Anthony Joshua calls out Wilder after beating Parker on points

British heavyweight adds another belt after being taken to 12 rounds for first time

Anthony Joshua throws a right at Joseph Parker during their unifying heavyweight championship boxing title bout at the Principality Stadium in Cardiff on Saturday night. Photograph: Geoff Caddick/EPA

Anthony Joshua throws a right at Joseph Parker during their unifying heavyweight championship boxing title bout at the Principality Stadium in Cardiff on Saturday night. Photograph: Geoff Caddick/EPA

 

Anthony Joshua moved a step closer to becoming undisputed heavyweight champion of the world on Saturday night in Cardiff after beating New Zealander Joseph Parker on a unanimous points decision in their title unification bout.

The 2012 Olympic champion, taken to 12 rounds for the first time in his professional career after 20 previous knockouts, added Parker’s WBO belt to his own WBA Super, IBF and IBO titles.

The three judges scored it 118-110, 118-110 and 119-109 to Joshua, leaving only Deontay Wilder’s WBC title still to conquer.

“Wilder. Let’s go baby, let’s go,” shouted Joshua from inside the ring to raucous cheers from the 78,000 crowd packing Cardiff’s Principality Stadium, also name-checking Tyson Fury as another possible opponent.

“Do I want to become undisputed heavyweight champion of the world? IBO, WBO, IBF, WBA . . . I’m not into the hype, I’m about business. So let’s get the business done.

“Let’s see what the future holds, I’m down for whatever, whenever,” added the Joshua, making clear he wanted Wilder to face him in Britain rather than Las Vegas.

The American was not among those present, despite being invited by organisers, the undefeated champion opting to watch from afar instead.

Both fighters had stepped into the ring undefeated, with Joshua weighing in six pounds heavier than his shorter opponent and with a longer reach.

If some had expected an early knockout it did not pan out that way, even if Joshua could be said to have controlled most of the 12 rounds by using his jab and left hooks to telling effect.

Apart from an explosive sixth round, with both trading some stinging blows, neither looked likely to buckle with Parker showing more staying power than any of Joshua’s previous opponents.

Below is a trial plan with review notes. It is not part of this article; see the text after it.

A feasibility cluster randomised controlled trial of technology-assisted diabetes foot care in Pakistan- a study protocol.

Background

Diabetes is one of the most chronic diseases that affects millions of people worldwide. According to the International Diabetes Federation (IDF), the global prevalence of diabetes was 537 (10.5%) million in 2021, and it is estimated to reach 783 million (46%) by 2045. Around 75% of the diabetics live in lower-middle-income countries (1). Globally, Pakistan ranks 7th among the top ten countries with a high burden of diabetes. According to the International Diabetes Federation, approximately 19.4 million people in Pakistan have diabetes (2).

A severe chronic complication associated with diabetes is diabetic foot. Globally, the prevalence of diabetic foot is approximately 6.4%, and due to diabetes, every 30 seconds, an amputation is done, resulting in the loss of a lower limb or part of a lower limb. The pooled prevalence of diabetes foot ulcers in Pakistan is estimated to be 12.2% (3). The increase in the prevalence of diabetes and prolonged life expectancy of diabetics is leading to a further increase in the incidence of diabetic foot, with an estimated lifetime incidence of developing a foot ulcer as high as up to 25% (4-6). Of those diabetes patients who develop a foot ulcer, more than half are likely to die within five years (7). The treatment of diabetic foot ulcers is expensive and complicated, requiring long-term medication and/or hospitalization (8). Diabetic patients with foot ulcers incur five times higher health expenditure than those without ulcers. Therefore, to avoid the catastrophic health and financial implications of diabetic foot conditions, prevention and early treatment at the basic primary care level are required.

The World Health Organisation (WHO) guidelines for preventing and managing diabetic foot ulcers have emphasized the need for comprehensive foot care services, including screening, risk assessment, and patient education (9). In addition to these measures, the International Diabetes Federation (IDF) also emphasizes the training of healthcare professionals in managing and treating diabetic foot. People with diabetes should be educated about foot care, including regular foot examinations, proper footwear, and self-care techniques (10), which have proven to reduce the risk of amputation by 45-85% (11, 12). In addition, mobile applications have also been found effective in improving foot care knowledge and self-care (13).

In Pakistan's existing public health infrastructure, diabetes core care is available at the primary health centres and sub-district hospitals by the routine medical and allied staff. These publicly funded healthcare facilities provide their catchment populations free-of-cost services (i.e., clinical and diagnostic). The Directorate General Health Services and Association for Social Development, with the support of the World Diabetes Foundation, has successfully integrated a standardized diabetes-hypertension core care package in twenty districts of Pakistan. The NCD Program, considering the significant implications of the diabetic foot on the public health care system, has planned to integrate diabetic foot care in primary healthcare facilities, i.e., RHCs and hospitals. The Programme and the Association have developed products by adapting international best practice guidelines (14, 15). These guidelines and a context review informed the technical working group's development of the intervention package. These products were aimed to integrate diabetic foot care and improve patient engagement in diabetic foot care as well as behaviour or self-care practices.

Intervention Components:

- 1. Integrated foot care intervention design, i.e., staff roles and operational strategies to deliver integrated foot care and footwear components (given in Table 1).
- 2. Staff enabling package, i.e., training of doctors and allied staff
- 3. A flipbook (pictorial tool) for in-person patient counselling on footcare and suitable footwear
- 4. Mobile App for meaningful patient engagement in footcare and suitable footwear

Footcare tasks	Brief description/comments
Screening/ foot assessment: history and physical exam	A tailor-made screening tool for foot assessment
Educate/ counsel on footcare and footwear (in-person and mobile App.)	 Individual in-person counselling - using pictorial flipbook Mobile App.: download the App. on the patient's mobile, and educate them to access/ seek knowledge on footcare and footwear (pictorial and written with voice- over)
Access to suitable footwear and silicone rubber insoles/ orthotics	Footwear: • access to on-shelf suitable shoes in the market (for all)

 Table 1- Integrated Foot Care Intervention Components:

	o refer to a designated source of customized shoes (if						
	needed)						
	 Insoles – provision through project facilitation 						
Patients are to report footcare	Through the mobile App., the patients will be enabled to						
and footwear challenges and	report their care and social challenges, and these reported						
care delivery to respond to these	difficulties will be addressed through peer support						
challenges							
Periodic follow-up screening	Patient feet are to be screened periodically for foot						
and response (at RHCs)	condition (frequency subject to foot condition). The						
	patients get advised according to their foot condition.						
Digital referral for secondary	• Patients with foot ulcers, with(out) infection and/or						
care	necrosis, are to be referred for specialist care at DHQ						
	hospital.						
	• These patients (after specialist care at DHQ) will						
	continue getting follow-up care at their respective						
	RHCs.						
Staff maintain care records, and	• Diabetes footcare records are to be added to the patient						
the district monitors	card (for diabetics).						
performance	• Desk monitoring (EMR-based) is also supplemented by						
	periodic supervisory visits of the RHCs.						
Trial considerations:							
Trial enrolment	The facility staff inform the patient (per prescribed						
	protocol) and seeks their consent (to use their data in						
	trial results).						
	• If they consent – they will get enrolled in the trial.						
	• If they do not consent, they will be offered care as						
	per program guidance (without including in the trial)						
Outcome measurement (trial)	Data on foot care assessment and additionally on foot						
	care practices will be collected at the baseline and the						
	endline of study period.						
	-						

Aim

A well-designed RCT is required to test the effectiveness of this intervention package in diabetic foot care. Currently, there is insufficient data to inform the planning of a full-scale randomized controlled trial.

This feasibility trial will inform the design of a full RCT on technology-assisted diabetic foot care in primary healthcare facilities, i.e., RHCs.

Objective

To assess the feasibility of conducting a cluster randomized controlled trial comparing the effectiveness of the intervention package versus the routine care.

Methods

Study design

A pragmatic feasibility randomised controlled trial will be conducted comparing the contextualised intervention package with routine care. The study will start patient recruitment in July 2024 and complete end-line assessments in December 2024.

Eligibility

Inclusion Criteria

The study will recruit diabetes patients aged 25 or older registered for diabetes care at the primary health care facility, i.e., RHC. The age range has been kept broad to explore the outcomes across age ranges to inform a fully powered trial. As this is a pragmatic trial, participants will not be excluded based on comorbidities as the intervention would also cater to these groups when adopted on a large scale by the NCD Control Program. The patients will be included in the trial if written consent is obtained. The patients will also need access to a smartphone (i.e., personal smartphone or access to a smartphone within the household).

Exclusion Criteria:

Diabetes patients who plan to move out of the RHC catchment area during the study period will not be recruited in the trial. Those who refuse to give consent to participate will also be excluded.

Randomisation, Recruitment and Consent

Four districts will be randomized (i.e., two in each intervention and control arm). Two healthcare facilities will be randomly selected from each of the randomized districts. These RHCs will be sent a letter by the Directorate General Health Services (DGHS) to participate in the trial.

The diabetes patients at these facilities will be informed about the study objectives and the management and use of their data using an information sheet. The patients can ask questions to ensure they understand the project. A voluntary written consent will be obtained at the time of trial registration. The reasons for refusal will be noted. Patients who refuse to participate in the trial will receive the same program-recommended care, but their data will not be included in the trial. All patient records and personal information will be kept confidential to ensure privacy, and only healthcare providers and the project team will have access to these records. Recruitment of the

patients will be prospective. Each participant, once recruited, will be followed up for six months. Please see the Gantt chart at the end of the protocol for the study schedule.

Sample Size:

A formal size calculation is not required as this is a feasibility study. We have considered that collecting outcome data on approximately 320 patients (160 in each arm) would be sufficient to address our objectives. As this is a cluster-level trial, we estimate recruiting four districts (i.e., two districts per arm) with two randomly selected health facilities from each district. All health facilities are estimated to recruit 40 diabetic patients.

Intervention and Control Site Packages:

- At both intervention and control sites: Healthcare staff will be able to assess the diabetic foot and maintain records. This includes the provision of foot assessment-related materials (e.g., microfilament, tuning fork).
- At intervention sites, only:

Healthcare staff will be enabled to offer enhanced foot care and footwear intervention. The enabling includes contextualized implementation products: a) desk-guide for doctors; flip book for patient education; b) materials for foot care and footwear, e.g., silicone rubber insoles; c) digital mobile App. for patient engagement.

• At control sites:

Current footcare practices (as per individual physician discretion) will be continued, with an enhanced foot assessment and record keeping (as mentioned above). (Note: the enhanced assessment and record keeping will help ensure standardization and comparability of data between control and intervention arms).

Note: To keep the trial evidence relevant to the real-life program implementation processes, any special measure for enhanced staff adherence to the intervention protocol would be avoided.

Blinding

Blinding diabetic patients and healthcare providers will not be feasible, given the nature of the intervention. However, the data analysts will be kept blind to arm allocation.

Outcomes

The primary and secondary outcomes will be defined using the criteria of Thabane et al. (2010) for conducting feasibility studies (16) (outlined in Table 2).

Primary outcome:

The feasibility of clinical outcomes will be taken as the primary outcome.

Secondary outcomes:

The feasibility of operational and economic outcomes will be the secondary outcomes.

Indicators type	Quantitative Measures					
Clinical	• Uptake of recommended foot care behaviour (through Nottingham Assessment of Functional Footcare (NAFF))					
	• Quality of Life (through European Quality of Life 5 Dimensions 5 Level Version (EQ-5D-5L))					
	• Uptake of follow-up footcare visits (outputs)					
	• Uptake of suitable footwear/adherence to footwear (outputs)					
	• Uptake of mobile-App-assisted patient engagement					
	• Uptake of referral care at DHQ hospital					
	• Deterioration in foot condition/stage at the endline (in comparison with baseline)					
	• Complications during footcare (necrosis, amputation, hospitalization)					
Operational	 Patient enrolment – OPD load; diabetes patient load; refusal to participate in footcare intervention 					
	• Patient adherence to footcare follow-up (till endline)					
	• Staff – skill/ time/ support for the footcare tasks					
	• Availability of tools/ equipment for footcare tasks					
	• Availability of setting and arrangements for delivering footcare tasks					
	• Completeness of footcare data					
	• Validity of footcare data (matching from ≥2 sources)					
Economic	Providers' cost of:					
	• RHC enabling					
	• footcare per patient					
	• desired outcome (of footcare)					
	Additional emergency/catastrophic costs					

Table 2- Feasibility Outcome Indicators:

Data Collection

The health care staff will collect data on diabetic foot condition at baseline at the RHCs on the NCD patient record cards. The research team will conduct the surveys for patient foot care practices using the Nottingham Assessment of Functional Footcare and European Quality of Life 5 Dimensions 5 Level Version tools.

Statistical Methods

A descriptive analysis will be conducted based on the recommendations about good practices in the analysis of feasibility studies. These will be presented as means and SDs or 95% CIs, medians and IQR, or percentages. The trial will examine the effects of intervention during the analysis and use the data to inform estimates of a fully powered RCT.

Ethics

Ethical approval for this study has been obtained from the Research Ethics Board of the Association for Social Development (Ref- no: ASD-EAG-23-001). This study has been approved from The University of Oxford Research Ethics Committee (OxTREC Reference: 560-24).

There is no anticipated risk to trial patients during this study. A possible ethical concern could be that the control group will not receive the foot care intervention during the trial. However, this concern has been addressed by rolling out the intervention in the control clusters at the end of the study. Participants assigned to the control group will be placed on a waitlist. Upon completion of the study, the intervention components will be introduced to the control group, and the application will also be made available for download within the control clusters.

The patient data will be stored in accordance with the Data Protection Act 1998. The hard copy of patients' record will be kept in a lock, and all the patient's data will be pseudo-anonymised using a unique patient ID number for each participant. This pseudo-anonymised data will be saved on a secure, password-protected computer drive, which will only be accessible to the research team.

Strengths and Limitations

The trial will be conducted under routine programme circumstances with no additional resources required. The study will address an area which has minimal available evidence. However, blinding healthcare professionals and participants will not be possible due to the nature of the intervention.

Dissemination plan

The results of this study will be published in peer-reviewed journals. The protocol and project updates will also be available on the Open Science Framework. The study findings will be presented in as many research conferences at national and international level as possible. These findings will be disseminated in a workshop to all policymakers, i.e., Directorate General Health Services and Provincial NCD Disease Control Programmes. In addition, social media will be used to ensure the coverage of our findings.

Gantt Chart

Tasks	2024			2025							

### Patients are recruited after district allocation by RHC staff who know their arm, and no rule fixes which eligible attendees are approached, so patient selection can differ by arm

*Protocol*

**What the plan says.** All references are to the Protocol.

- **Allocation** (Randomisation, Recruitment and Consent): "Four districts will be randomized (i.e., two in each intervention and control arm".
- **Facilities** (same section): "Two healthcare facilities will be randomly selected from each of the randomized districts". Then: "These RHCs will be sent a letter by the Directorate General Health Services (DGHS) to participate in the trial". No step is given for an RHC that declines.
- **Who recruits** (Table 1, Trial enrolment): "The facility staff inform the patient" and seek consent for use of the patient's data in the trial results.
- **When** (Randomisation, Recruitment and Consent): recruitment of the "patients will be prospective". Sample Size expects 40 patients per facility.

The referee also intervened repeatedly, breaking up the fight whenever the fighting livened up and calling a time out in the ninth with Joshua returning to his corner to tighten up his gloves.

“My strategy in there was to stick behind the jab,” said Joshua.

“It’s one of the most important weapons. The old saying is the right hand can take you around the block, but a good jab will take you around the world. And that secured me another world title belt,” he added.

“I know the bookies say I might get a knockout . . . but forget the hype, Joseph Parker is a world champion. So I knew he was going to be determined. So this does become a boxing match, not a fight.

“Joseph Parker stated this would be war, I stated this would be boxing finesse. I stuck to my word and I controlled it behind the jab, the counter-punches.”

The 26-year-old New Zealander, who had been led into the ring by Samoan chiefs under a barrage of strobe lights before Joshua walked in to the sound of Paid in Full and Another One Bites the Dust, was gracious in defeat.

“Today I got beaten by a better champion, a bigger man,” he said.

“I’m going to come back stronger. No regrets, take it on the chin. Better man on the day. I would love to have another go.”

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